Less than ten minutes after she is gifted with these, Star learns that Pagan (Arielle Holmes) had gotten her own stickers when she joined the crew. It’s a form of cruelty that the world of the film indulges in, deceiving Star more than once and emboldening an already underlined trick on her race, her identity, her womanhood, and her value. Every time she is seemingly considered as special is a mere lie to extract her loyalty, perseverance, sex, and determination.

For Star, her aspirations aren’t too far from “the” American dream, but it being centrally similar to Jake’s strengthens her relationship with him, and brings her closer to a blunt whole of America that is constructed with every roadside encounter. Every individual’s field of work, regardless of class, reflects the massive gaps in wealth inequality. As far as an oil worker’s annual $100,000 salary goes, they are all still working under the same boss who profits off their labour on various scales.

It’s also quite difficult to classify Star’s relationship with Jake as romance, as it shares the same lust that affirms the material exchange preceding emotional validation. Most notably, the former is present in the rest of these kids. It accelerates a drive that misses out on all the hugeness we get from Star’s end. By barely memorizing a set of lies, Star’s journey offers an alternative rareified by America itself: As a Black woman of dual heritage, she discovers and learns about the unadulterated kindness of strangers.

However, it is also important to note that most of this kindness comes directly from those on the same margin of poverty that has struck her from the very beginning. And to the greatest extent, the presence of her racial identity still remains.

This is all the more potent when further examining the moments in which this film’s lens on prejudice is so sharply focused. In a sea of white kids, there is Star; herself amongst significant others, and yet she carries, in the world of this film, the face of the other.

The concept of othering has roots that date back decades and centuries throughout the colonialism that dominates world history. However, the term was both coined and popularized by Edward Said in his 1978 book Orientalism.

At its most basic (and self-explanatory) level, othering can be defined as the way in which an individual or members of a social (often cultural) group are mentally classified by someone as “not one of us”. This further authors the subordination of certain peoples, constructing superior identities and societal hierarchies that are reflected amongst the typical posturing and condescension of the crew’s ringleader and its teenaged members.

In the world of the film, these distinctions hardly involve gender, sexuality, and religion (there’s a bit of queerness that occurs to begin with). Although it hardly seems to delve into race, American Honey may be nearly physically void of Black people, but Star’s singular existence is what makes its exploration of race intimate by design.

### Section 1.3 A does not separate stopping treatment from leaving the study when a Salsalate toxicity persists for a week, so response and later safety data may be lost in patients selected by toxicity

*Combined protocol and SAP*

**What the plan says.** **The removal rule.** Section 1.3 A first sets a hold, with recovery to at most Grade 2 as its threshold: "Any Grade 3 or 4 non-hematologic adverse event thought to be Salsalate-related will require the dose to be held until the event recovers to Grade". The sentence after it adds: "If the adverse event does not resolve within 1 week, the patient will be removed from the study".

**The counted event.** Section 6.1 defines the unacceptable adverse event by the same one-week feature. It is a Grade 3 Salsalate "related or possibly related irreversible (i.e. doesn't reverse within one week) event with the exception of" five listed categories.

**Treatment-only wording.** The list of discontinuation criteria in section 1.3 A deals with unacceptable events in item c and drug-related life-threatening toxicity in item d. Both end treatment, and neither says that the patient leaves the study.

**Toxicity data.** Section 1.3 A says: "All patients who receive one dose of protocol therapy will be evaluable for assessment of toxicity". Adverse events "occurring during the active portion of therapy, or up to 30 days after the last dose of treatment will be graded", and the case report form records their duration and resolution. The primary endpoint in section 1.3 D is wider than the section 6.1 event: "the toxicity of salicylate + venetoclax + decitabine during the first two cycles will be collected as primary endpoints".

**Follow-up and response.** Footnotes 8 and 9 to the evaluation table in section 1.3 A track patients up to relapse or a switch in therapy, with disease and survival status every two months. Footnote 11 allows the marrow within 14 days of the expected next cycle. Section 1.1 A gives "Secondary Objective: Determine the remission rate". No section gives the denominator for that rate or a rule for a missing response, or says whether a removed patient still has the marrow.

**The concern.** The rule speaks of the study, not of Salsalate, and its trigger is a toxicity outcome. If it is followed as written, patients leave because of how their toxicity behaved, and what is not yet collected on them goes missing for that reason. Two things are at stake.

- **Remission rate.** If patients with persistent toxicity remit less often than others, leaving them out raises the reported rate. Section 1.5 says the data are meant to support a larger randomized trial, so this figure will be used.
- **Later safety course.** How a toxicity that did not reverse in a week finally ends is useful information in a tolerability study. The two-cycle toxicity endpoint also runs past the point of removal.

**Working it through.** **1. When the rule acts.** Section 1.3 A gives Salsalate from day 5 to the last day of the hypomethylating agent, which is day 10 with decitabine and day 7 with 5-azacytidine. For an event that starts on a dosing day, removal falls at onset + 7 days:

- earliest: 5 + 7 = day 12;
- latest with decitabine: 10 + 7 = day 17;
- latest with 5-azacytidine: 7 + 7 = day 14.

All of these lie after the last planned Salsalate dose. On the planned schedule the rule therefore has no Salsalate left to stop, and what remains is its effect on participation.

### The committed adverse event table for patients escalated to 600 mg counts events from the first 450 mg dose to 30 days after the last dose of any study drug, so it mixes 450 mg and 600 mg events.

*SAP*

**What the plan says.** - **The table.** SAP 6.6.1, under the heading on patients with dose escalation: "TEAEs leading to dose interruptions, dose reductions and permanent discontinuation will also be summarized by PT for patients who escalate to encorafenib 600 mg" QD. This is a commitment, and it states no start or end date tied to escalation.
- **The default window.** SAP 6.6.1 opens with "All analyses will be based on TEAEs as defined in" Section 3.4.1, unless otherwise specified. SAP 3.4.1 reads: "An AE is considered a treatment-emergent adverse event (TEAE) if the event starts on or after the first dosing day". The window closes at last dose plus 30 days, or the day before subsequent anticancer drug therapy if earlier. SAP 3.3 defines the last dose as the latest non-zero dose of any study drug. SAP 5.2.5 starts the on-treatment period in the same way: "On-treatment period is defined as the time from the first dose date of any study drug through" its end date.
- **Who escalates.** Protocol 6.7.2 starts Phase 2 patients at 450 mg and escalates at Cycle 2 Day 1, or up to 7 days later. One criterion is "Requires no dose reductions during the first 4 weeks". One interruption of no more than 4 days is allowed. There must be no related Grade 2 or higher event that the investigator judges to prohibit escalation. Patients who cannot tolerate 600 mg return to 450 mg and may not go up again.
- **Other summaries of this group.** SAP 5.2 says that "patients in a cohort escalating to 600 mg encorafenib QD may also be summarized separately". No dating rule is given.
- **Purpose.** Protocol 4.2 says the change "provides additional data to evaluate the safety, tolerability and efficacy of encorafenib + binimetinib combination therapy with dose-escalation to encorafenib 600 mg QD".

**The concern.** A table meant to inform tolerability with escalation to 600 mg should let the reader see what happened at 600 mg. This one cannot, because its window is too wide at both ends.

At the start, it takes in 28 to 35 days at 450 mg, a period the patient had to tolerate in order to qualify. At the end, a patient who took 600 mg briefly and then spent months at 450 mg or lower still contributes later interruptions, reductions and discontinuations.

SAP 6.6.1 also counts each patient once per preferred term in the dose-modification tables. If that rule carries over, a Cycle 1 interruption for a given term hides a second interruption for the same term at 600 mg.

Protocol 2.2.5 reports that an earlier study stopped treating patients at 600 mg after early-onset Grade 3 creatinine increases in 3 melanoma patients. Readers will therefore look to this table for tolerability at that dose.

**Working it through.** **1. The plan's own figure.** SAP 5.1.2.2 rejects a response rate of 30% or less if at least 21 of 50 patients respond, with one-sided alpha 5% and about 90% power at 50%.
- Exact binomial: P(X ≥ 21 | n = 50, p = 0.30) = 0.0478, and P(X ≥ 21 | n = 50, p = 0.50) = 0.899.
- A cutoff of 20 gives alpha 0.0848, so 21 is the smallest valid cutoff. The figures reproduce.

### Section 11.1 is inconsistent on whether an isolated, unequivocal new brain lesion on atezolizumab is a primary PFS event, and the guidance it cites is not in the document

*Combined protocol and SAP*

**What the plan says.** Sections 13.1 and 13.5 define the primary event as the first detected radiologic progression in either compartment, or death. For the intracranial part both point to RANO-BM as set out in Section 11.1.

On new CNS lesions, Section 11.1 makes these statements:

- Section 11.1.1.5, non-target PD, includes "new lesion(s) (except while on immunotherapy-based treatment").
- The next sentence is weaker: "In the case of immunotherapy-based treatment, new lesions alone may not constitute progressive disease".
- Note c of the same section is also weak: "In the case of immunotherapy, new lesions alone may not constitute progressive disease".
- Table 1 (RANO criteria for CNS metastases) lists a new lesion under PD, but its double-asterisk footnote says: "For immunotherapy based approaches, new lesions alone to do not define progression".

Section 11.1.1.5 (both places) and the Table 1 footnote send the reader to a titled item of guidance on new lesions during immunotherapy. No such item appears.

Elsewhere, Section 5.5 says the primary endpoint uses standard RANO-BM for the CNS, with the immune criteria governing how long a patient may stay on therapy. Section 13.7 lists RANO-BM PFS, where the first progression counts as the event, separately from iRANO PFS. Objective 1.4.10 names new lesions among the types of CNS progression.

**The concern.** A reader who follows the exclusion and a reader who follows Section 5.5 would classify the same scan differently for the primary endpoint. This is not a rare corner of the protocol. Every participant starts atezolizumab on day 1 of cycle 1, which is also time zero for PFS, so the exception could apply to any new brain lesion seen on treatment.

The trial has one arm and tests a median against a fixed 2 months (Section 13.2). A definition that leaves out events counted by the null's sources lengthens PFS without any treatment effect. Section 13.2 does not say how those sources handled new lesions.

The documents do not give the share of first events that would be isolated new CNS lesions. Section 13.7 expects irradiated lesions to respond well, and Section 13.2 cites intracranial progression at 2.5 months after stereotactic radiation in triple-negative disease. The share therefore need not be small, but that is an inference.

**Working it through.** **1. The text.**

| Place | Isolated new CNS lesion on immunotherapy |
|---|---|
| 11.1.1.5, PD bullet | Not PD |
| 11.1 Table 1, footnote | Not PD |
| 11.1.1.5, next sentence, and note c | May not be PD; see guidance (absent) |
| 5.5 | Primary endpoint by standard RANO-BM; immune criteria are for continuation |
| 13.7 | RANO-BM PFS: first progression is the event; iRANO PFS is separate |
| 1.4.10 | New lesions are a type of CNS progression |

Star’s race as a Black biracial woman amongst a predominantly white cast contributes to the othering she experiences throughout the film. Much like the microaggressions and profiling that exist in the world of racially preconceived notions, the othering of this film comes as a series of implications on Star’s exclusion and alienation. They are not explicitly transmitted, but subtly communicated through a series of recurring motifs that hint at the exact sentiment of not belonging.

Above all, it refamiliarizes us with a reframing of the “us vs. them” mentality that is associated with capitalism, directly branching out into its racially charged implications.

Having made a constant return to the film’s soundtrack, I can only conclude that its tasteful mix of contemporary American music makes it both palpable and transformative in shaping the ethnographic intellect of this film’s raucous horde of adolescent salespeople.

As if the film’s appropriation of Black culture hasn’t already occassioned much comment (specifically regarding the white characters’ frivolous use of the n word), a seemingly minor detail is worth noting as one of many critical fragments that power American Honey’s vehicle of cultural curation. White artists such as Mazzy Star and The Raveonettes are reserved for moments of affection, every other song is subjectively palatable trap; every momentary mantra plastered by Black hip-hop.

The whole is the epitome of music as a form of solace and physical emancipation, a revindication of these kids’ identities (once vindicated as disenfranchised youth) by escaping into personas that are practically universal to the Black American community, yet remain unidentifiably adjacent to whiteness. Although created by the former, they resonate with the latter in a way that does not align with a common image of whiteness (one seemingly void of affiliation with Black culture by appearance).

Then again, what is this common image of whiteness without its timeless (and countless) slew of attempts at improperly assimilating into Black culture? At this point, such cannot be imagined without these needless (varied and troublesome, need I say more?) tendencies that it is more than historical tradition, but near-lineage.